Nonstop travel talk


If you've ever wondered how to capitalize on an eclectic background in the travel business, consider what Cerie Segal does.

Cerie Segal, left with Julia Child, discussing travel and food.The Dallas-based travel industry veteran has combined her gift of gab with all that she's learned from gigs as a cruise director (on assorted ships) and a flight attendant (on Pan Am) to form a company called Travel Talk.

That name is a description of what Segal does -- gab about you-know-what on the radio and at other assorted venues.

Segal's most regular gig is host of the Travel Show, the only travel radio program heard in northern Texas, which broadcasts Sundays at 11 a.m. on CBS-owned radio station KRLD.

She also acts as a marketing and sales consultant to travel agents and tour operators in addition to making TV appearances and leading classes and workshops.

All of that talk is meant "to create excitement about travel," said Segal, calling herself "the first line of defense" for the consumer, whom she'll invariably advise to call an agent.

Currently, Segal is waxing most enthusiastic about travel to Asia, which she considers "the destination of the new millennium."

Still, she noted, "people don't understand that the infrastructure is there, that it's not that exotic a destination anymore. I want people to feel more comfortable about travel there, so I keep mentioning it, to put a bug in their ear."

Segal began her broadcast career after her "commute from Dallas" as a flight attendant "started killing me, and I tried to get into doing voice-overs for commercials." She met with the general manager of a local radio station, determined to "volunteer my voice for free." When the manager asked, "What else can you do?" the idea of a travel talk show was born.

Segal's interview subjects have ranged from former Poland President Lech Walesa, to astronauts Wally Schirra and Alan Bean, to the mayor of Belfast, Northern Ireland.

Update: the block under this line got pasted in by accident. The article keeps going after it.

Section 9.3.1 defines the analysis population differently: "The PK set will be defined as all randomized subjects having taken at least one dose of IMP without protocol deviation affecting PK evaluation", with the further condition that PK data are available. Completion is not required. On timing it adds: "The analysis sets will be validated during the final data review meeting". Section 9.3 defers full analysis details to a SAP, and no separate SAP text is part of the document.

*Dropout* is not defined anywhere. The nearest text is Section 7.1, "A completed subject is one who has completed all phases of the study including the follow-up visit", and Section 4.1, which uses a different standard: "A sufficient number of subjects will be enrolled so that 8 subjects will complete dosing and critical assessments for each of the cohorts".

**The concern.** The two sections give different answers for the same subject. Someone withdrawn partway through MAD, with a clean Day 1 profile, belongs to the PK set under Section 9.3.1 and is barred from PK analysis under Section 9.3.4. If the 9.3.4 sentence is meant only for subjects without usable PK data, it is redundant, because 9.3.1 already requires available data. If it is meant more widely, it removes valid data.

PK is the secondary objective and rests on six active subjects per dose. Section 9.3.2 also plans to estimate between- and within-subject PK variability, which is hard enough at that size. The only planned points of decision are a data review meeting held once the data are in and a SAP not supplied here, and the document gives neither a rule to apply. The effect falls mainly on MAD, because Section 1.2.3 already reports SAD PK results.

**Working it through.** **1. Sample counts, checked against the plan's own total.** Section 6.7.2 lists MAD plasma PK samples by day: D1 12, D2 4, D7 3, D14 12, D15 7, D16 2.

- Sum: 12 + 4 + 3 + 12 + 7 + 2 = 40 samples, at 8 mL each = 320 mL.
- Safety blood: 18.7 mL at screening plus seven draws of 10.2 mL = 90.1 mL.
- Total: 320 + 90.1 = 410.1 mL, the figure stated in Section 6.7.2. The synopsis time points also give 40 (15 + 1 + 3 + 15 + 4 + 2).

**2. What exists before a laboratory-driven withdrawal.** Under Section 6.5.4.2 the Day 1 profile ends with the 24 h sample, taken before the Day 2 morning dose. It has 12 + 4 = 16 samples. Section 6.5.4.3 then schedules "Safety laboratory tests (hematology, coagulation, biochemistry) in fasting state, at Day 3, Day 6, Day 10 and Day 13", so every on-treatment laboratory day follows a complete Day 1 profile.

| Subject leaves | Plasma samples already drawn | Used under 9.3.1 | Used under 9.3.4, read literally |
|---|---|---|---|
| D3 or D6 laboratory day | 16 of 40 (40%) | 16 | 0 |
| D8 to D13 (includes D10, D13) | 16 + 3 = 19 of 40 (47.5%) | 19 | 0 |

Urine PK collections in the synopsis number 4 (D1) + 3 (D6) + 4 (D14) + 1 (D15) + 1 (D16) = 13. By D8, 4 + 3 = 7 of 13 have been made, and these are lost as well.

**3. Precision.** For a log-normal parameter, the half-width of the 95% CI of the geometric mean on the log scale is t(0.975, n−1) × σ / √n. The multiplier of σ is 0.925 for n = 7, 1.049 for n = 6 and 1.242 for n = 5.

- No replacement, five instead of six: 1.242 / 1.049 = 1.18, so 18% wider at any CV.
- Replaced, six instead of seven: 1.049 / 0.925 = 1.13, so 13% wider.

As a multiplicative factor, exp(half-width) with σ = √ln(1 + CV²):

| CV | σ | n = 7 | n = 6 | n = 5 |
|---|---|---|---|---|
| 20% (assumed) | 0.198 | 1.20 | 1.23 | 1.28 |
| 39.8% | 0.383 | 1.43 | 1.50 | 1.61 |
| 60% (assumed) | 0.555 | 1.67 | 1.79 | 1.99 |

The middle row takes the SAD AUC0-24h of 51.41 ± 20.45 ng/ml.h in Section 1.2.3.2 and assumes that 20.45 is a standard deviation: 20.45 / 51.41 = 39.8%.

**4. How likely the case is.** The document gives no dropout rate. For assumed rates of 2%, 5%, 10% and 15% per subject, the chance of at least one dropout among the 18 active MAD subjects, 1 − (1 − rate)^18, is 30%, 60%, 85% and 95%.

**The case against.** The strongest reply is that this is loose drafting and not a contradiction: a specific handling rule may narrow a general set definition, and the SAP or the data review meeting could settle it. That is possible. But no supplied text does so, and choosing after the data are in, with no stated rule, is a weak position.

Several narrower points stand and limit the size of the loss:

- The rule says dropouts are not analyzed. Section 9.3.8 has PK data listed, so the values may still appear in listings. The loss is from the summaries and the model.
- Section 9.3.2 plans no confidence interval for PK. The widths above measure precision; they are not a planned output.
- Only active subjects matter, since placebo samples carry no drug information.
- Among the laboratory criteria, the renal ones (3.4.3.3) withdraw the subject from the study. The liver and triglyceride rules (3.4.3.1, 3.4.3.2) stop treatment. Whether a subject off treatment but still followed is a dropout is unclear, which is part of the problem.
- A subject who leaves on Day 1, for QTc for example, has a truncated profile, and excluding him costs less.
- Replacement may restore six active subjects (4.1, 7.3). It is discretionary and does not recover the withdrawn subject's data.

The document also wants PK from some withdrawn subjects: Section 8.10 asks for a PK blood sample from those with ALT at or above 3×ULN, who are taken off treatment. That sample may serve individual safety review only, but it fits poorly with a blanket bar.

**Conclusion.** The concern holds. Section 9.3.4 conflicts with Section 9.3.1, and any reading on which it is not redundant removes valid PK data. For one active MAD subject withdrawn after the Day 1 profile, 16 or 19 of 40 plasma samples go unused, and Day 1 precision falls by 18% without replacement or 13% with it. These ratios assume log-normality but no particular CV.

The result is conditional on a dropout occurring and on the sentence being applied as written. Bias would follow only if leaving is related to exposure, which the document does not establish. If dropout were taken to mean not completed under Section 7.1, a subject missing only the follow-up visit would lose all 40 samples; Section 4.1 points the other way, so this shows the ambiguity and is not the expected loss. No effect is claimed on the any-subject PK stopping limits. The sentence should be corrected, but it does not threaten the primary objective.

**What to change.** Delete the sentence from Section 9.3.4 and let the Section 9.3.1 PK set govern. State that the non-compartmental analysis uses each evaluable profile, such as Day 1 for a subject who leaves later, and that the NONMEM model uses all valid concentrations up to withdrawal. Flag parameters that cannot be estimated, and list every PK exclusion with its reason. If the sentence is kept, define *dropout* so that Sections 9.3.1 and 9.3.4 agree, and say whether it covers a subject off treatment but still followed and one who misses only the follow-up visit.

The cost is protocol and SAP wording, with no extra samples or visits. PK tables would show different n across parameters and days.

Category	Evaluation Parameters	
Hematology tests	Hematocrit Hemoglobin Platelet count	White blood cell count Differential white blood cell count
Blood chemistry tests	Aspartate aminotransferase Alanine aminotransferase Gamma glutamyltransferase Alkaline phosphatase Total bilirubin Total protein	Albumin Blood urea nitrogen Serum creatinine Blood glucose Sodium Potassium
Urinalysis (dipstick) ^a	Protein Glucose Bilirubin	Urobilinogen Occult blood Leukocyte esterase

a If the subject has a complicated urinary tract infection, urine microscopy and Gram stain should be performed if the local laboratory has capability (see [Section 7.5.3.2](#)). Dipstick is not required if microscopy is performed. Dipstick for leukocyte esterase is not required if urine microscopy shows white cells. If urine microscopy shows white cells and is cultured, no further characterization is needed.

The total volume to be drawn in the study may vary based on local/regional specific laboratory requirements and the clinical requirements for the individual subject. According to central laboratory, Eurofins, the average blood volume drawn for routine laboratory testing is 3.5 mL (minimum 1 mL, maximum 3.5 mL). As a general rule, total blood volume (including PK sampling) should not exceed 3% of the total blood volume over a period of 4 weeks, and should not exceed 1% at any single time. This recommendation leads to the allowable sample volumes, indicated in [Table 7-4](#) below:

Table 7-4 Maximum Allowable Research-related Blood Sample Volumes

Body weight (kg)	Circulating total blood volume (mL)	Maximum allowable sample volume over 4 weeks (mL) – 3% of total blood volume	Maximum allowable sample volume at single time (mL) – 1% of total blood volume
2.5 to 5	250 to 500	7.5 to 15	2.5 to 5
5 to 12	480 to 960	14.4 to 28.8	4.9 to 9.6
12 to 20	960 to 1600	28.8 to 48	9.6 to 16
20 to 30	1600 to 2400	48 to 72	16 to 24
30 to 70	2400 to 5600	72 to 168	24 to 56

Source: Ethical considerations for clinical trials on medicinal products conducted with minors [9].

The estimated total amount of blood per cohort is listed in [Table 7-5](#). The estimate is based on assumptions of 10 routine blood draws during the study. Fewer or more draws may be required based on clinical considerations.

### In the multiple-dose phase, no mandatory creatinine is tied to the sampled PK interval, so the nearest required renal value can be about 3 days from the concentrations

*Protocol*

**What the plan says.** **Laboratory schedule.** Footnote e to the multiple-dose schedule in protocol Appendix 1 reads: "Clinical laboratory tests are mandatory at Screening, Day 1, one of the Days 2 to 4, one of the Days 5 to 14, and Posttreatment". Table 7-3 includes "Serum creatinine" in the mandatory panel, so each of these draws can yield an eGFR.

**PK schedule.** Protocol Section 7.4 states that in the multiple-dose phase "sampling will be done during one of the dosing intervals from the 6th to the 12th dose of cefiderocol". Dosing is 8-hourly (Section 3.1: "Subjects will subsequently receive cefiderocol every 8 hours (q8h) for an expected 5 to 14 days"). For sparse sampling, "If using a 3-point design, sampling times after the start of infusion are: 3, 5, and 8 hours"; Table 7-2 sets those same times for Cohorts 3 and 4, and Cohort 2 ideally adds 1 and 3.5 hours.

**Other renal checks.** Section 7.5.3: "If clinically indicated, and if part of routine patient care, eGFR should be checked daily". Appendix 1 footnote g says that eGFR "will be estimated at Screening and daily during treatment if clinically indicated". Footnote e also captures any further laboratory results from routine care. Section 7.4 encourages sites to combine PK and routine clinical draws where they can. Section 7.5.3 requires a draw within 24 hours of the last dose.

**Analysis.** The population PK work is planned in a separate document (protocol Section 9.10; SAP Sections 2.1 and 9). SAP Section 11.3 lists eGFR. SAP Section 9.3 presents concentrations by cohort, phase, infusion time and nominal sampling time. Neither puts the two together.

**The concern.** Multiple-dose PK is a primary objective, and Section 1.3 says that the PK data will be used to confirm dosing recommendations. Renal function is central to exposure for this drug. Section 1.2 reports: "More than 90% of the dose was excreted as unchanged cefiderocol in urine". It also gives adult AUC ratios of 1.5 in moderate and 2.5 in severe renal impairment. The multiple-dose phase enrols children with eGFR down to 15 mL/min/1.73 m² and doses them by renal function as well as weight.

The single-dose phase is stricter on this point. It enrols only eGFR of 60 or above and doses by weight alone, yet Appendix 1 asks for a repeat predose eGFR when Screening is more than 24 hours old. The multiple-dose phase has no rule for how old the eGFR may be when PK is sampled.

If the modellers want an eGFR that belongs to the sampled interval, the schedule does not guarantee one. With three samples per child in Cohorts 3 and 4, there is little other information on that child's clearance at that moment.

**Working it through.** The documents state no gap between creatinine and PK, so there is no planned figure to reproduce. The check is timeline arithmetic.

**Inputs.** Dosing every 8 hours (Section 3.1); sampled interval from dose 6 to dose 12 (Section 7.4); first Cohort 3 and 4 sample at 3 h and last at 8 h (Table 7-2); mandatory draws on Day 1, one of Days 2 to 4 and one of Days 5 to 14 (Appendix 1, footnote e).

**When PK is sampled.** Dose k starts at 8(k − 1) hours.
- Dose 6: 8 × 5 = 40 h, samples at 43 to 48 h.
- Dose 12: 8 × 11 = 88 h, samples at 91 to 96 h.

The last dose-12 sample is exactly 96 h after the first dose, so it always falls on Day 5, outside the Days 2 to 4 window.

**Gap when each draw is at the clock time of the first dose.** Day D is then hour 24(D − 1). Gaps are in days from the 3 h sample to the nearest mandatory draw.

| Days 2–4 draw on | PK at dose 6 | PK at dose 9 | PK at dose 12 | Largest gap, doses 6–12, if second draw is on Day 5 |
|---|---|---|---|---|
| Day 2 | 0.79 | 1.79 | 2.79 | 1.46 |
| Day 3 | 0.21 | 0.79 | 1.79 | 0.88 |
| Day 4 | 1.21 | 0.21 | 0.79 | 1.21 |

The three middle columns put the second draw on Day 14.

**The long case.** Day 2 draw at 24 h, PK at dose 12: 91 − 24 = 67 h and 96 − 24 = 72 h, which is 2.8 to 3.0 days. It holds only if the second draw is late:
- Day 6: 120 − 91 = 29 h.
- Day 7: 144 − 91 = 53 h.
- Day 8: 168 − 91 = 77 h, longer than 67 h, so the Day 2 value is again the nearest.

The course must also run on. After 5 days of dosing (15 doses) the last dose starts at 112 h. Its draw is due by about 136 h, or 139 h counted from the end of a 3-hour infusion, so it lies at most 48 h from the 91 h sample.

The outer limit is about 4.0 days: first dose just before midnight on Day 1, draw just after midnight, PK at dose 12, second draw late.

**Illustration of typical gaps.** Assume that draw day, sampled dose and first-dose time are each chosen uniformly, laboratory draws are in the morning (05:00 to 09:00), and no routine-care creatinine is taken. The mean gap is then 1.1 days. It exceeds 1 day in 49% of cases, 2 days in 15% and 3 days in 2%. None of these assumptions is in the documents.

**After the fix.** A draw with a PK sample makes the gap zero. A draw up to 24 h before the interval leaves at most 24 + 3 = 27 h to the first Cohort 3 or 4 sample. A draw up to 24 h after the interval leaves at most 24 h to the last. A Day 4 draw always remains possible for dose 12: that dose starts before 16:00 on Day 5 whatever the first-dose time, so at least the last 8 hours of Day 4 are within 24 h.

Then there was her interview with TV anchorman Tom Brokaw on the pleasure and perils of traveling while gathering news. "I was still working on Pan Am, and he was a passenger. I wasn't about to miss this chance, so I asked him if I could interview him, and he said sure. So we went back to the first-class toilets" for privacy. "It was really a kick," said Segal.

Radio days

Radio is a "terrific [advertising] medium for agents," said Cerie Segal. Segal should know -- she hosts a weekly travel radio show in northern Texas in addition to broadcasting a 90-second travel tip that runs on 130 stations around the country each week (a tip to which local agents frequently tag on their own ad message).

Also a Dallas-based industry consultant, Segal provided the following suggestions on putting together a radio ad campaign:

  • Use the medium's timeliness to your advantage. A broadcast message is the ideal way to promote last-minute deals, said Segal. "You can get a fax on a special sailing and be on the air that same day" -- a tactic that doesn't have to cost a fortune, since "you don't have to buy a long-term contract."
  • Target your audience precisely -- it's easy to do, as most stations are geared to a certain demographic. If you're promoting a family product or a cruise, it should be easy to find the right station to advertise on. Whatever station you're considering should have statistics prepared on exactly who their listeners are.
  • Add your personal touch to the radio spot. You might want to go with a professional writer, as "many agents don't know how to write radio copy," said Segal.
  • But when it comes to reading the spot, consider doing it yourself -- or having an employee with an upbeat voice read it -- a good way to expand your visibility as well as give listeners a warm, friendly feeling about your services.

  • Take advantage of radio's cost-effectiveness. If you're in a small town, a radio spot can be cheaper than a print ad; if you're targeting a specific market, radio ads can be effective enough to be worth an even larger investment.
  • Surprise your clients at the airport

    This week, I want to suggest a strategy that may seem, I admit, off the wall. But it's far enough off the wall to make your agency stand out.

    Most of your leisure clients depart on Friday evening or Saturday morning. So I'd like you to find a part-timer to meet your clients at the airport with a special departure gift.

    Richard Turen.Your agency's greeter or airport concierge should be a trained agent capable of helping your departing clients with their seating and other matters.

    Greeters can escort clients to the airport VIP lounge, present a specially wrapped gourmet basket for the plane ride, or maybe a selection of magazines. The point is that you care enough to see your clients off personally.

    Don't advertise this service, and start out by offering it during busy travel periods on a trial basis. Sit back and imagine how often clients are going to mention your generosity to those they meet during their vacation as well as to friends back home.

    Do be certain that your greeter does not shave his head and wear an orange robe. Those are different "greeters."

    Richard Turen is an industry consultant and travel agency president. Contact him at [email protected].


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